#NEM2017 stories: Nicolas Choquette-Levy, University of Calgary
EWB is celebrating National Engineering Month with stories from our community of awesome engineers! Technology is changing at a lightning speed and we need a mix of diverse, creative, curious, and rigorous thinkers to make sure we are innovative, stay ahead, and serve the world. “There’s a Place For You’“is this year’s theme for NEM and we hope you’ll be inspired by these stories to pursue your own exciting path in the field of engineering and technology.
Growing up, my two favourite magazines were Scientific American and Foreign Affairs. I loved to read about the latest breakthroughs in biotechnology, astronomy, and the environment, and I was equally fascinated by cultures and politics around the world. I’ve always tried to keep a foot in both worlds, and I studied biomedical engineering and international relations at university. When I was introduced to the concept of “systems thinking” – a science-based framework that can help explain the complex interactions between societies, policy and technology – it seemed like a perfect fit to merge these worlds.
Over the last five years, I’ve had the opportunity to continually refine my ideas about systems thinking while working in sustainability roles for the energy industry in Calgary, AB. I’ve been challenged by multiple projects to quantify and reduce the environmental impacts of resource development, but my most impactful experiences have been those in which I worked directly with indigenous communities in the province. As much as any formal training I’ve done, I firmly believe that learning about indigenous cultures has helped me become a better systems thinker.
Indigenous Perspectives and Systems Thinking
I still remember one of my first meetings in my new job. I was introduced to a group of individuals from industry, government, schools, and the community who were working together to chart a better future for two Indigenous communities in northern Alberta. We started with an icebreaker that had corporate vice presidents and school principals joining teenaged students in miming hip shakes, tennis racket smashes, and the latest dance floor moves, along with lots of laughter. It was far from the engineering work I had imagined I would be doing, but a refreshing change from the typical project meetings where people are always checking their phones!
Over the course of subsequent visits with Indigenous groups, I’ve learned about the importance of ceremonies, whether quick icebreakers or longer rituals such as smudges and pipe ceremonies, to mark important work and conversations. Collectively engaging our five senses in the present moment, while leaving behind our daily concerns and distractions, establishes a level of focus on the fundamental values and “slow variables” that truly shape our communities and systems.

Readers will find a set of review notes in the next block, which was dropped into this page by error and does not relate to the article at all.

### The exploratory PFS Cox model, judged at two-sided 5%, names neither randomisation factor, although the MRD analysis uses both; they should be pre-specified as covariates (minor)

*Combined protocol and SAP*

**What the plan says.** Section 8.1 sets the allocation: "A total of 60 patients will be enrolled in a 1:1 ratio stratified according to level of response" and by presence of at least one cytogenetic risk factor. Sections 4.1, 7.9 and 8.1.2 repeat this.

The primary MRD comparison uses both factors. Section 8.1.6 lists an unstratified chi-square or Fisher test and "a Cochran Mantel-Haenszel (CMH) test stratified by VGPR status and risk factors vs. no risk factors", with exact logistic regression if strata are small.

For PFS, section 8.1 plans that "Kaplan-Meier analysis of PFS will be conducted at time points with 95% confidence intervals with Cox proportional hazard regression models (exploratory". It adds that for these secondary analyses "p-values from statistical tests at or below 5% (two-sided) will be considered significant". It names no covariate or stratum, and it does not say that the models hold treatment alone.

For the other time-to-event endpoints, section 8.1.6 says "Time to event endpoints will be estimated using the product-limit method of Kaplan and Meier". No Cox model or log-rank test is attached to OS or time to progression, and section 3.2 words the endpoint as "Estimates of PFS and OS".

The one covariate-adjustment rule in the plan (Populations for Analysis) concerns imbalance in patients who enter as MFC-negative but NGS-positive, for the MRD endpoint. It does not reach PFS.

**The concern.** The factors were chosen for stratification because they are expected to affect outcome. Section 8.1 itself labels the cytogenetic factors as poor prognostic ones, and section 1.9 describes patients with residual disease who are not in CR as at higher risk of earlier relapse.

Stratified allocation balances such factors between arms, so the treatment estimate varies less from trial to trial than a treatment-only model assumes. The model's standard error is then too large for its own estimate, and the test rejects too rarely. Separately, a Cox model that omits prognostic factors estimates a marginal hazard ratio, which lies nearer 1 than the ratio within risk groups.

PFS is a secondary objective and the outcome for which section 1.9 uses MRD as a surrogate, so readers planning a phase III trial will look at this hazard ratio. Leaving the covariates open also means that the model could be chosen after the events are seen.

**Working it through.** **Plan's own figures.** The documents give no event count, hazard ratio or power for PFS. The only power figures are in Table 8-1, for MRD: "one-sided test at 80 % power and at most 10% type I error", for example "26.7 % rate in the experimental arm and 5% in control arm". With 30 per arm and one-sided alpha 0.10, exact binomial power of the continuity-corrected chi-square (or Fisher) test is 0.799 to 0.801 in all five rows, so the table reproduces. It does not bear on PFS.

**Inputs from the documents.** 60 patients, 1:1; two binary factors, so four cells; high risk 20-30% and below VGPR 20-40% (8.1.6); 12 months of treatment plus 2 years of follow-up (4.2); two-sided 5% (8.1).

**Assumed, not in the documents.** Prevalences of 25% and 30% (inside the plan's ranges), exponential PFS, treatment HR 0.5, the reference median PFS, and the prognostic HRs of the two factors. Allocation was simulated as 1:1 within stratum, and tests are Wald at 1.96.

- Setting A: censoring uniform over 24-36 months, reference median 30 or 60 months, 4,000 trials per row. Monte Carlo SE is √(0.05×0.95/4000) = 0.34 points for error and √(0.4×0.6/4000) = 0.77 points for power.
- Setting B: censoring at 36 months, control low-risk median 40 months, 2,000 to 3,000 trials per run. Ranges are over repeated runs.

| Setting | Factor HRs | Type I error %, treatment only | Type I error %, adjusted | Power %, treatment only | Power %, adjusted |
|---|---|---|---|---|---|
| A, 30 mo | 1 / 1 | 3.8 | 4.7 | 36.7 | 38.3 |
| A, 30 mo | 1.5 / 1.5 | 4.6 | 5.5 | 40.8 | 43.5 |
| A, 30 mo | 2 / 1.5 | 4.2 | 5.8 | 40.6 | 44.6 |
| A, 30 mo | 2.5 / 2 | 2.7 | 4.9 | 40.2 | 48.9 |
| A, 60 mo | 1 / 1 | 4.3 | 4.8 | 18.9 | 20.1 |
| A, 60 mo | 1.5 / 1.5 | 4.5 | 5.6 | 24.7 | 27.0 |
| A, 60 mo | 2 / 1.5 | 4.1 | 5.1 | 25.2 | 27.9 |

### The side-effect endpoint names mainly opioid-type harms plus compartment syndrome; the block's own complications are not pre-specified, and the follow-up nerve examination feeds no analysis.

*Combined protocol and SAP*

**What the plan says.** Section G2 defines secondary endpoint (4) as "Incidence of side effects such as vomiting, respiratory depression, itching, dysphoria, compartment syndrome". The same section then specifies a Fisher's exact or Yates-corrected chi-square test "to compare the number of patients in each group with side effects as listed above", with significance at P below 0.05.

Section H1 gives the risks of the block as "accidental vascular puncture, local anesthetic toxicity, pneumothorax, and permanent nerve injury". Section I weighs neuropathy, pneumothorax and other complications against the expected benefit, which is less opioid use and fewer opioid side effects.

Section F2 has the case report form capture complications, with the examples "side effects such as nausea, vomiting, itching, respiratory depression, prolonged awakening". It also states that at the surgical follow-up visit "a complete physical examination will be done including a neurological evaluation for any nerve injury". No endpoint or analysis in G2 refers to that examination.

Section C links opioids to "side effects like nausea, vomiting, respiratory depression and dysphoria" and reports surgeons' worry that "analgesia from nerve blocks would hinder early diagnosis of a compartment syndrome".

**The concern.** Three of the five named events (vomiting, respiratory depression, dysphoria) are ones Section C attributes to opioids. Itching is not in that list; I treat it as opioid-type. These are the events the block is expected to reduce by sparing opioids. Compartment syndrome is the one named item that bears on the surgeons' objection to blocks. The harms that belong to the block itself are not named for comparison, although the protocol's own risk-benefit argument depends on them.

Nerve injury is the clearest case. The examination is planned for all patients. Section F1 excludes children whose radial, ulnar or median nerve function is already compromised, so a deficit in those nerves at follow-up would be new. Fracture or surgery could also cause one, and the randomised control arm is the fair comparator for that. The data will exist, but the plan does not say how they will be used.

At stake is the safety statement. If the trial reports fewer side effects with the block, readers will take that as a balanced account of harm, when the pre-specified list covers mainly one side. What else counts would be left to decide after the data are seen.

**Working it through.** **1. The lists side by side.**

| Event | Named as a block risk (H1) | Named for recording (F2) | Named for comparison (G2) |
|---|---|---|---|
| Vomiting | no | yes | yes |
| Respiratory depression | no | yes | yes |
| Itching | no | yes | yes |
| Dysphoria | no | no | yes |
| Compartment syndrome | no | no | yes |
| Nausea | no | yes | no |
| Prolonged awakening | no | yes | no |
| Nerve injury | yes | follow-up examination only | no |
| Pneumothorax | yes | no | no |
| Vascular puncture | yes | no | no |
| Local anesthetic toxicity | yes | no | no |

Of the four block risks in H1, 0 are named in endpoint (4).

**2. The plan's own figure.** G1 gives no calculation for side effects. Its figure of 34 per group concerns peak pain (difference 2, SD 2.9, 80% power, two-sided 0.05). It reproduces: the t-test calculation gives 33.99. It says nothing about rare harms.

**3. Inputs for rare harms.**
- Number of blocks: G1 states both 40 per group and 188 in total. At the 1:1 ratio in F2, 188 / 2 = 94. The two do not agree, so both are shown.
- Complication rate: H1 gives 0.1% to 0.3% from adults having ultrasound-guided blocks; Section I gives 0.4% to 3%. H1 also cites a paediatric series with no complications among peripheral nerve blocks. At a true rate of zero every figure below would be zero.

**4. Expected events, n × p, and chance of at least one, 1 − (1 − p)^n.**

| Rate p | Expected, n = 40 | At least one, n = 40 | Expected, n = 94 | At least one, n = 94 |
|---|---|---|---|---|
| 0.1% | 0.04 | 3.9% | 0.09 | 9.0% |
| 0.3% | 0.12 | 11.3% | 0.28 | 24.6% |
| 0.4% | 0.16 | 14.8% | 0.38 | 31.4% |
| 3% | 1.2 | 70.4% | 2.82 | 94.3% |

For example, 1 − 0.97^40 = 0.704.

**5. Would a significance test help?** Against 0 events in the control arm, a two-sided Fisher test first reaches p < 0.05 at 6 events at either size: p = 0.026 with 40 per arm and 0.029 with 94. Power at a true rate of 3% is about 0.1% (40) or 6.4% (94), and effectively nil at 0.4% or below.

These ceremonies also reinforce the importance of renewal and rebirth to Indigenous cultures. As one Metis leader recently told me, a belief in renewal requires one to accept that nothing is ever final; rather, we live in dynamic situations that require continual check-ins, adaptation, and rejuvenation. How could engineering projects be improved if they were conceived not as a linear process with a definite beginning and end, but rather as a circular journey that provides periodic opportunities for renewal?
“All My Relations”
Perhaps most fundamentally, I’ve learned that many Indigenous languages have a variant of a phrase that translates to “all my relations.” This phrase contributes to a way of seeing the world where everything is linked and fundamental to understanding all aspects of creation. We all play a part in forming each other’s identity, and in turn we collectively play a role in our communities’ identities; we draw strength and meaning from the natural world, and vice versa; and we are connected to our ancestors’ generations, and the generations to come. As the engineering profession is embedded in increasingly complex projects, I can think of no better guide to understanding our impact and responsibilities to the societies we serve.
How can you begin to incorporate Indigenous, systems-thinking perspectives in your work or organization? I am still just beginning my own journey, but I can offer a few tips. Reading books that explore Indigenous culture can be a useful starting point (John Ralston Saul’s A Fair Country and Wab Kinew’s The Reason You Walk have been helpful to me), and an understanding of the Truth and Reconciliation Commission’s work is essential. But I have learned the most by experiencing – through conversations with Indigenous friends and colleagues, and engaging in smudges and pipe ceremonies. If you are part of an organization, consider inviting Indigenous members to lead your group in a ceremony, or better yet, ask if you can partner with another group that is already organizing one. And remember that this is an open-ended journey that requires a lifelong commitment to learning and renewal.
How did you celebrate National Engineering Month? Let us know and join the conversation using #NEM2017!